Habitat piles can work very well with thinning regimes. Contractors can be directed to create and leave some piles with the material they are disposing of anyway. We help many landowners who have overstocked, dense stands of timber that wonder what to do with all the material produced by their thinning projects. Saving a few of these piles, but burning, chipping or scattering the rest, is a good way to enhance wildlife habitat while accomplishing the objectives of the thinning.
I have heard anecdotes about cougars leaping out of piles being worked, turkeys nesting in them, lots of squirrel cone caches and lots of perching songbirds. Send me your stories and photos of what you saw in your habitat pile.
Habitat piles are a great tool for providing homes for many small wildlife species on your woodlands.
By Ken Bevis, Stewardship Wildlife Biologist, Washington State Department Natural Resources.
For more information, to tell Ken a pile/critter story, or to schedule a Stewardship visit to your property, please contact him at: Ken.Bevis@dnr.wa.gov or call him at (360) 489-4802
One of the greatest joys of owning forestland must be encountering wildlife—the swish and leap of a deer’s rump as it vaults a down log, flickering, silvery trout in forested streams, and drumming grouse often heard but rarely seen. Take a walk with any small forest landowner, and you’ll hear these stories, even from those who don’t list wildlife habitat as their primary reason for owning forestland.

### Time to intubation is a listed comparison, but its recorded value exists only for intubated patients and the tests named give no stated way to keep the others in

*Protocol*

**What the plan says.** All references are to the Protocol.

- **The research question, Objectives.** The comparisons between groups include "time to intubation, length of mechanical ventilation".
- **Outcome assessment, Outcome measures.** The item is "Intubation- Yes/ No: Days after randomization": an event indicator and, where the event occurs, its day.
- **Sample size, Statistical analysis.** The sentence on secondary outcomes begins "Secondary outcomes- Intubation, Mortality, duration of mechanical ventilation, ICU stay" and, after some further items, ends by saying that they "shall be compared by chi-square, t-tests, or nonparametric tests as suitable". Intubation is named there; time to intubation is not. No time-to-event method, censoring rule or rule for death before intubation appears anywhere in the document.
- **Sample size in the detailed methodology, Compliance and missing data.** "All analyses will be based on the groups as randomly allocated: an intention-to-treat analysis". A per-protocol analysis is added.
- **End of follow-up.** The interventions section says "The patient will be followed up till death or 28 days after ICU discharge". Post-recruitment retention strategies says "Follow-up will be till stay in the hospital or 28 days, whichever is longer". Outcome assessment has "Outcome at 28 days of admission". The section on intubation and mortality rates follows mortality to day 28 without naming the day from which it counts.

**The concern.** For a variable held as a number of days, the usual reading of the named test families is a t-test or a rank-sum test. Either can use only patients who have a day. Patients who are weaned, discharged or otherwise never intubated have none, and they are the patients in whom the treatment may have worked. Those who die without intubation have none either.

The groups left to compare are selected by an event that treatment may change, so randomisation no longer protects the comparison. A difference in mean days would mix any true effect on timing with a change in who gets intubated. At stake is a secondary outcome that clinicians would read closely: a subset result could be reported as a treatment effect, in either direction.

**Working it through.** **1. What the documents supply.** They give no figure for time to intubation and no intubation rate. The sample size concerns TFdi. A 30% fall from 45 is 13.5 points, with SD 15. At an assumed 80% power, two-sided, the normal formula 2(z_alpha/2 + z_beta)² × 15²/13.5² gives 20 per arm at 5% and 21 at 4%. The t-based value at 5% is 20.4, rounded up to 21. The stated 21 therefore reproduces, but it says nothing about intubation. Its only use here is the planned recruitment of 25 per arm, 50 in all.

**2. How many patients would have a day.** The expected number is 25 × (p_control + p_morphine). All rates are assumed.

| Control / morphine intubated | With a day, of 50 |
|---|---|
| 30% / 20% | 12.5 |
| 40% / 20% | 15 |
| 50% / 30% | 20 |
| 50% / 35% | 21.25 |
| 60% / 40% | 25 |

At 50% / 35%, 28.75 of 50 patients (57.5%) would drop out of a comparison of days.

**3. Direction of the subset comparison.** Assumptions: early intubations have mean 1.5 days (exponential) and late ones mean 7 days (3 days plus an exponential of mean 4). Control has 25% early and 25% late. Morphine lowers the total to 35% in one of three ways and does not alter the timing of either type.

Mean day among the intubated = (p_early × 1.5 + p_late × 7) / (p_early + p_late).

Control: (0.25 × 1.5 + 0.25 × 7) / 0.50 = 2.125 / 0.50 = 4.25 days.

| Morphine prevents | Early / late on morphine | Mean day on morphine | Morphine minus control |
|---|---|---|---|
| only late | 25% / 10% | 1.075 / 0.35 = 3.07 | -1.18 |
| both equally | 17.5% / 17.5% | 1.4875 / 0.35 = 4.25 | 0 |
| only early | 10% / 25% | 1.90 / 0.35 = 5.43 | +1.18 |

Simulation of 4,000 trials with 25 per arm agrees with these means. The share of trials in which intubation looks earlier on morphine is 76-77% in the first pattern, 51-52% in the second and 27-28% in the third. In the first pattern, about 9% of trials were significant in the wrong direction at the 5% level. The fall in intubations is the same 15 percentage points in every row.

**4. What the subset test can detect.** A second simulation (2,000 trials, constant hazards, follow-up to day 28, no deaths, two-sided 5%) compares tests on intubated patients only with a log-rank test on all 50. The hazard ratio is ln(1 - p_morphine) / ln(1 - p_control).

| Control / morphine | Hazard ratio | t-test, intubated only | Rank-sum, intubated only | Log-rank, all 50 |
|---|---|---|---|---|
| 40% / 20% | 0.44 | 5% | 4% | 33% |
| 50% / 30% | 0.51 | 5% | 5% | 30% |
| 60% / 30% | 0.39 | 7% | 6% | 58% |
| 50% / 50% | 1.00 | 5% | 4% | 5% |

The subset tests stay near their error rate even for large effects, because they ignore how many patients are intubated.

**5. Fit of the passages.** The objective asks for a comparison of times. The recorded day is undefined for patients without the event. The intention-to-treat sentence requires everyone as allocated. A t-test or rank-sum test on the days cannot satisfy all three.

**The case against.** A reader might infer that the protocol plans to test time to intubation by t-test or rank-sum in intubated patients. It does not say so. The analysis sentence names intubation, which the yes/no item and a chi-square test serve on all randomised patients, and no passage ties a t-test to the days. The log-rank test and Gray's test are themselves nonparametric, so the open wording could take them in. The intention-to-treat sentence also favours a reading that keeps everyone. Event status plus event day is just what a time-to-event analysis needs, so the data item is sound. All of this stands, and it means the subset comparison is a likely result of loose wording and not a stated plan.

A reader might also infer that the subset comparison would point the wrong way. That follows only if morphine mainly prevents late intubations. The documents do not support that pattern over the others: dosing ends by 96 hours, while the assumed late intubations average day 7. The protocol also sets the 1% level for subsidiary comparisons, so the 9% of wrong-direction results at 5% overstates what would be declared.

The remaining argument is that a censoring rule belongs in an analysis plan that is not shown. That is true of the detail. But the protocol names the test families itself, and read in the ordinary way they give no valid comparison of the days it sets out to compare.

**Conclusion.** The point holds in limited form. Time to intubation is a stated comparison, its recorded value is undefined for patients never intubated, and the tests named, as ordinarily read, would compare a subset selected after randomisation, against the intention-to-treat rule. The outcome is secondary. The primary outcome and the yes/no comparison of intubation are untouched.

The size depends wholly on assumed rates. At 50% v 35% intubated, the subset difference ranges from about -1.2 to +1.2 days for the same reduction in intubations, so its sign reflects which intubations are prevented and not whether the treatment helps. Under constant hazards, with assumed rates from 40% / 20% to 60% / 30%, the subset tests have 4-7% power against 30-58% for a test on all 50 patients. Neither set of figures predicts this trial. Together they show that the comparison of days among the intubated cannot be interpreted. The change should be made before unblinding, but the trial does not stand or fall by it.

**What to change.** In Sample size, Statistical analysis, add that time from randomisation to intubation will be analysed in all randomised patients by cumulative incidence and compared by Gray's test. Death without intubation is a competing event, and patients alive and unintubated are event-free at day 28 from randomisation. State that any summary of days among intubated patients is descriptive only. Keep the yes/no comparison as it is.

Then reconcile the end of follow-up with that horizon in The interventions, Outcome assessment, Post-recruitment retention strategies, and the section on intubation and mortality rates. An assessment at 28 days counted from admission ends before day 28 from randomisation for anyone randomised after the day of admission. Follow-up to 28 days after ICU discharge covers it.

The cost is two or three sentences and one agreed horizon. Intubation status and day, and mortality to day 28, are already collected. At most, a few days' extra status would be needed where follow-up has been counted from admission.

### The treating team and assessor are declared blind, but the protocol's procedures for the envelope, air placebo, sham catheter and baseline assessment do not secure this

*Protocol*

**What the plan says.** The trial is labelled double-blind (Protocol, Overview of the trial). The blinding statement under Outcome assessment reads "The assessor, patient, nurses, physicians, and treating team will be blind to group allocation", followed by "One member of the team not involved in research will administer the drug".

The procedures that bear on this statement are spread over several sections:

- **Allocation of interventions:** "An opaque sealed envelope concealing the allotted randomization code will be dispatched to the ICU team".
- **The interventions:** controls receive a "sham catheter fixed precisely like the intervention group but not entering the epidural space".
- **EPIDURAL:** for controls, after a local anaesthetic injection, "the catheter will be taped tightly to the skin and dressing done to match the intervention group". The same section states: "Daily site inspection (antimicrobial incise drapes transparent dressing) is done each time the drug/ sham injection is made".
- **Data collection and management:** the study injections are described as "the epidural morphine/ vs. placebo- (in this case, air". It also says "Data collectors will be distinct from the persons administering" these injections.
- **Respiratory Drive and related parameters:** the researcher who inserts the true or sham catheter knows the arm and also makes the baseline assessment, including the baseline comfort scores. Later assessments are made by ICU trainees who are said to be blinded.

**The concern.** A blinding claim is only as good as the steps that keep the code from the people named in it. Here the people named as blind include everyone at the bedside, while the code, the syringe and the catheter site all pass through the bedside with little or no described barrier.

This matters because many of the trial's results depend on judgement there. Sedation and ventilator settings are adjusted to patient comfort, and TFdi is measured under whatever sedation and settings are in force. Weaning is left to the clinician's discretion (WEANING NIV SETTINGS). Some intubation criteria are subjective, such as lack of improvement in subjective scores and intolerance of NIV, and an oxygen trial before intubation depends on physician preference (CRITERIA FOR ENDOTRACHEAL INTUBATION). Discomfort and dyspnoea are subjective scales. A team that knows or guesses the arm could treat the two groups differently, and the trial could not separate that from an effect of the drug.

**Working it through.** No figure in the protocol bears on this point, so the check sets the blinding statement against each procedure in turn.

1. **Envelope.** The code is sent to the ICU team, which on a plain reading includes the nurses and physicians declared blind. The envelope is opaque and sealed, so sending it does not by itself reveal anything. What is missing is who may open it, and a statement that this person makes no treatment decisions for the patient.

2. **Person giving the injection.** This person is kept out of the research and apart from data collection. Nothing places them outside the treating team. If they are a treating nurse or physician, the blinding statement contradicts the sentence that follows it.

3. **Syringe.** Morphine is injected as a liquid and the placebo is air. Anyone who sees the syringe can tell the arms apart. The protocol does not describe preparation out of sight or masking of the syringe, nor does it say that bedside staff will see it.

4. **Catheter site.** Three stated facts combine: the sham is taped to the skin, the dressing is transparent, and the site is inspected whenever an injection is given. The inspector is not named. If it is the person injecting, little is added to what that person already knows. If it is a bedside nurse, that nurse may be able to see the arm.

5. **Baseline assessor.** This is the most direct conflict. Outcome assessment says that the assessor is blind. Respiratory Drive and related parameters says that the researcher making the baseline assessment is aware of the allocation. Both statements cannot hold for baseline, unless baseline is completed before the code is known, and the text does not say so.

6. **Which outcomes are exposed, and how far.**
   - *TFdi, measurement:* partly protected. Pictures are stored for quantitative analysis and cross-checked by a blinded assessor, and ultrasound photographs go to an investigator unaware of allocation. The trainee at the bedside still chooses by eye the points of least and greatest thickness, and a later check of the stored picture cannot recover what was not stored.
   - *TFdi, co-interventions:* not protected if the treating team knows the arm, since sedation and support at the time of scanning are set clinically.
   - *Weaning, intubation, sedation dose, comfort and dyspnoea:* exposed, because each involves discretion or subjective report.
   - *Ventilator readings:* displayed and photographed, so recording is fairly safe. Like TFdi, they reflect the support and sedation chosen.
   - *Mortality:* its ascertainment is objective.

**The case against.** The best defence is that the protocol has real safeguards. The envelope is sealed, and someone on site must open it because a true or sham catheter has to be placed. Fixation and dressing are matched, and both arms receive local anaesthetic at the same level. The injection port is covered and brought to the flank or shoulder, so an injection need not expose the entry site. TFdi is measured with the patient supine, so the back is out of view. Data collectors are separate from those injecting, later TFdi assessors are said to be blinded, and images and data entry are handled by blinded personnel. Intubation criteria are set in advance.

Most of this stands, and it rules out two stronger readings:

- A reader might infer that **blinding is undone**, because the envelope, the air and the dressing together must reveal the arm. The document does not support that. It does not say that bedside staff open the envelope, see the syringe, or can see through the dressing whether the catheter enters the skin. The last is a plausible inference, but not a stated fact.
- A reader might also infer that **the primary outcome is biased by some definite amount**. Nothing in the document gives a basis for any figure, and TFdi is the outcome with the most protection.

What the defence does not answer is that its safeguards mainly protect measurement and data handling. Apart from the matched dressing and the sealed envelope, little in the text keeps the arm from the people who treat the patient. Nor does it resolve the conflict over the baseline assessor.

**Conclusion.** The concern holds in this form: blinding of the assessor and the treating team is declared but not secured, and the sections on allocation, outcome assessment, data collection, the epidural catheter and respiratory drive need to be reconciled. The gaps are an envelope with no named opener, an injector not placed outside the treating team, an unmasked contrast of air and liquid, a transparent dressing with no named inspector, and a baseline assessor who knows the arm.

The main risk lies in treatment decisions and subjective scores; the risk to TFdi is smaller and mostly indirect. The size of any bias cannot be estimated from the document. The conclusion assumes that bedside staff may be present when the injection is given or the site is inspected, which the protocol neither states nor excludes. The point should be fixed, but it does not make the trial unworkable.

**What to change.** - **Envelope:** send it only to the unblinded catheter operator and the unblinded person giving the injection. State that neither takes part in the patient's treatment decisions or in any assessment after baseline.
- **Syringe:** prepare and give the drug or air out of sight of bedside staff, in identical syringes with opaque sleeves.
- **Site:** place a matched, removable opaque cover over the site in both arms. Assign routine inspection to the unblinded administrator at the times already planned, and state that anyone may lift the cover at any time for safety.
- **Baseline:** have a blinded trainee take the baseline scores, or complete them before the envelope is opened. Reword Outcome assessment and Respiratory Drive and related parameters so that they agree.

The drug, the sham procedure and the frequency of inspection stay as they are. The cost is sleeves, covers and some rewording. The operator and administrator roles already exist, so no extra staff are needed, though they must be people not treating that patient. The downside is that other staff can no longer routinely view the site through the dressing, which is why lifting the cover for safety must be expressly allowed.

If you’re among the 60 percent of small forest landowners who list “Nature/Biodiversity” as one of your primary reasons for holding forestlands, you certainly value those encounters. A new publication by the Woodland Fish and Wildlife Publication Project, entitled Family Forests and Wildlife: Vigorous Forests and Healthy Wildlife, offers key information on enhancing wildlife’s access to food and water, providing protective cover and enough habitat space. Family Forests and Wildlife gives resources for finding further information and guidance for how one might identify which species are resident.
Active management of your forest land can preserve and enhance habitats for our nearly 400 species of forest associated wildlife in Washington. Many people wonder where to begin in regard to better managing their lands for habitat. Here are a few ideas: